The human body is made up from a large number of different cell types, many of which have specific functions, for example, blood cells, muscle cells, nerve cells, bone cells, fat cells etc. Although the structures or organs they make up seem to have permanence, many of the cells have a limited lifetime within the body and so new cells are constantly needed to replace them. If we look at our skin, for example, we can notice that over time the top (older) layer sheds, to be replaced by new cells thus restoring the integrity of the skin surface. Similarly, if the skin surface suffers a cut or wound it will heal over time, the different layers of skin structure being regenerated to create a fully functional repair
What are Stem Cells?
The ability of the body to replace and repair cells and tissues is due to the presence of Stem cells. Stem cells are present in almost every organ, including the brain, and they have the unique ability to grow and differentiate into many specialised cell types depending on their location within the body. The two unique properties that make them different from all other types of cells are: 1) self-renewal – the ability to divide in an undifferentiated state; and 2) potency – the ability to differentiate into a specialised cell.
All of our main cell types appear at the very early stages of embryonic development, and at this point embryonic stem cells have an incredible potential to divide and develop into any cell type of the human body. After birth, the stem cells lose their ability divide infinitely or become any type of cell – adult stem cells become more specialised, taking on the repair and regeneration functions in different organs and tissues.
Though embryonic stem cells are much more potent than adult stem cells, for ethical reasons (especially for human treatment applications), embryonic stem cells are not used for therapeutic purposes. Therefore, stem cell therapies have to be developed from an appropriate source of adult stem cells. Thus, it is very important to consider the source of adult stem cells when they are to be used for certain therapeutic purposes. There are two major types of adult stem cells: 1) tissue-specific, such as blood-forming stem cells in the bone marrow, and 2) stromal, or mesenchymal stem cells (MSCs), found in the connective tissue around organs such as fat or cord blood. Due to relative simplicity in collecting MSCs, they are very often the first choice for stem cell therapies. They can be obtained from a wide variety of sources including; bone marrow, peripheral blood, fat tissue, birth-associated tissues like placenta, umbilical cord and cord blood, endometrium and even dental pulp.
How can we obtain stem cells?
After the tissue of interest has been extracted (e.g., through liposuction of fat or withdrawal of peripheral blood), it is first tested for various types of extraneous matter, for example viral infections such as hepatitis, HIV, HTLV etc. to ensure that these are not passed on in the final stem cell preparation. It is then subjected to homogenization and treatment with various enzymes, centrifuged and washed with buffers prior to growing the necessary fraction to expand the MSCs. Expansion of stem cells as well as all the testing procedures are carried out in specialized certified sterile suits by trained personnel. Stem cells preparations are usually maintained in specific growth medium in an incubator that mimics physiological conditions such as temperature (37o C ) and CO2 (5%) in a humidified atmosphere. Adherence to plastic is one characteristic feature of MSCs, so after several days cells that do not attach to the surface of the chamber in which they are grown are removed and the remaining adherent cells can be further tested in order to check their quality and characteristics.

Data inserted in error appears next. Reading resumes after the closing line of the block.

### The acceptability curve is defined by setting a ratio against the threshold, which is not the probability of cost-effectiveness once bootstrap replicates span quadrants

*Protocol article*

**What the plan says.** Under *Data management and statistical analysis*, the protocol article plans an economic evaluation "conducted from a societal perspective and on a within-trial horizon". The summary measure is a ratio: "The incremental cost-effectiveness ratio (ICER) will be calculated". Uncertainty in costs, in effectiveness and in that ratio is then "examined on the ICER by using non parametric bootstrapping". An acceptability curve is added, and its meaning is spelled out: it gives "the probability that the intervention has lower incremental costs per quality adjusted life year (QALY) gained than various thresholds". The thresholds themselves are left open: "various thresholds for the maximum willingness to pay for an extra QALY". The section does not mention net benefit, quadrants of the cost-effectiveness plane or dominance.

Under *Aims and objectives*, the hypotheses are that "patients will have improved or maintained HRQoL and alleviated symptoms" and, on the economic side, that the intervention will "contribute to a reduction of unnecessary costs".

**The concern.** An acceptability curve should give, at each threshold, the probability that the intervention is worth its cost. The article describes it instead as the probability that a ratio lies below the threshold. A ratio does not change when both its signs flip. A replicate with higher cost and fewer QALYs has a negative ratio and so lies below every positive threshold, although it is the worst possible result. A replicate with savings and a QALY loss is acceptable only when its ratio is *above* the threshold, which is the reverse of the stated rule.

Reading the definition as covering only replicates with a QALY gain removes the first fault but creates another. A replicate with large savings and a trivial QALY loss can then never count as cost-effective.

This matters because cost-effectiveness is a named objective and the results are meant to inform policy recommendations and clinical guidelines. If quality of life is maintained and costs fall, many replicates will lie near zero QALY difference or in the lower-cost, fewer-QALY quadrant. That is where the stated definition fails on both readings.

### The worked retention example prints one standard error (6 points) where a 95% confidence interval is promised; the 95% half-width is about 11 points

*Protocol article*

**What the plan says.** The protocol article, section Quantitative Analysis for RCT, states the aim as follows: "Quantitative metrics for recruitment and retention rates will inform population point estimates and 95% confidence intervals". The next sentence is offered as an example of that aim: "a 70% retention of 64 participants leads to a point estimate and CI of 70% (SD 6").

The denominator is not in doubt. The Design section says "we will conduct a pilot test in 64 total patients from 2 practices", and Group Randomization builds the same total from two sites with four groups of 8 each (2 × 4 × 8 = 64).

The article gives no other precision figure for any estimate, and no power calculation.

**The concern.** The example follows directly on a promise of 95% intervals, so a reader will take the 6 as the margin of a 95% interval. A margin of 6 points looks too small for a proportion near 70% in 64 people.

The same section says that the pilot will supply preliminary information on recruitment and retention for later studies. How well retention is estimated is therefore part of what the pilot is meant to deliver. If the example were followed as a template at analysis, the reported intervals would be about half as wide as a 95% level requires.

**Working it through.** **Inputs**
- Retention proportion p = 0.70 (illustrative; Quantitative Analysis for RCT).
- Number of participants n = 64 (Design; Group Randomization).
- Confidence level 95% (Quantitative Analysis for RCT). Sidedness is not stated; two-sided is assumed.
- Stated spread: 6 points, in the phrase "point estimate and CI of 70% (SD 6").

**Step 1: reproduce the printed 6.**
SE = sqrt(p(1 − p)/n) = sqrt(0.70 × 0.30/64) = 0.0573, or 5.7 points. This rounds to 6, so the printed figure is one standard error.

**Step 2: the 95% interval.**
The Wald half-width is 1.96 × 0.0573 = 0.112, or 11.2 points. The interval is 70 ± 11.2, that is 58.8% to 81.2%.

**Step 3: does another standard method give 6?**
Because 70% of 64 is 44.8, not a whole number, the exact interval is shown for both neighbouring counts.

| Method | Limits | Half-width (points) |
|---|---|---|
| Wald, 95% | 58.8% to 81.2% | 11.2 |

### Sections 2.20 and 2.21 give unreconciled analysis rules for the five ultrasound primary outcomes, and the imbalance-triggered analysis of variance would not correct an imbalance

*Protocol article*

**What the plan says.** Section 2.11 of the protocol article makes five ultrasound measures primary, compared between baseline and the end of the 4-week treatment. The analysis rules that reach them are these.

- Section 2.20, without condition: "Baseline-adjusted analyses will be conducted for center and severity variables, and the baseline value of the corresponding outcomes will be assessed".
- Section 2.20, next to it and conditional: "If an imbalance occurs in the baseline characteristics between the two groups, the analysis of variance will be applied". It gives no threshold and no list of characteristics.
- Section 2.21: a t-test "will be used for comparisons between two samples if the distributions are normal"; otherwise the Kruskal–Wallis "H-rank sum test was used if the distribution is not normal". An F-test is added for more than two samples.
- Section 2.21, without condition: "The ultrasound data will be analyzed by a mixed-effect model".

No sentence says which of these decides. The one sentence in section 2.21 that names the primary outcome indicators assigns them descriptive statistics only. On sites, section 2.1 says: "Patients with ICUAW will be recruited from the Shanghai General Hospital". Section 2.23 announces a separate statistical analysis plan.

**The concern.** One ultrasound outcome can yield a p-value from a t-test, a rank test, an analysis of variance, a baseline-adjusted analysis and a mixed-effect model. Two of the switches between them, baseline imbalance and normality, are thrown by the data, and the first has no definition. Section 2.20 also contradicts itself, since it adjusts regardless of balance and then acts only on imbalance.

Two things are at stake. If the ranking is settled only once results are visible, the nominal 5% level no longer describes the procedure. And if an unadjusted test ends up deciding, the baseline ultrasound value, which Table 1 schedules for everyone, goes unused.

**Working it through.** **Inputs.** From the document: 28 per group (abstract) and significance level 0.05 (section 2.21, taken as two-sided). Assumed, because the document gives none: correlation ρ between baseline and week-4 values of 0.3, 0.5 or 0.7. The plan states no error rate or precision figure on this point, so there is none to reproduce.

Before stem cells preparations can be used for therapeutic purposes, they must undergo quality control testing to ensure that they are sufficiently safe (free of any possible infections from viruses and fungi) and retain the intended potency for their application. i.e., be able to differentiate into specific cell type, and appropriate growth and metabolic rate. MSCs are also tested by a specialized technique (flow cytometry analysis) for the certain cell surface markers in order to confirm their status and suitability for stem cell therapy.
Administration of stem cells
Stem cells can be administered in various ways, including direct injection to target a problem area, such as injection into a joint, or by intravenous injection or injection into the spinal canal. Stem cells are also widely used for “anti-ageing” purposes; in this case they are injected under or into the skin. Stem cells can also be differentiated and grown into specific organs prior transplantation such as pancreatic islets that have potential to restore insulin production.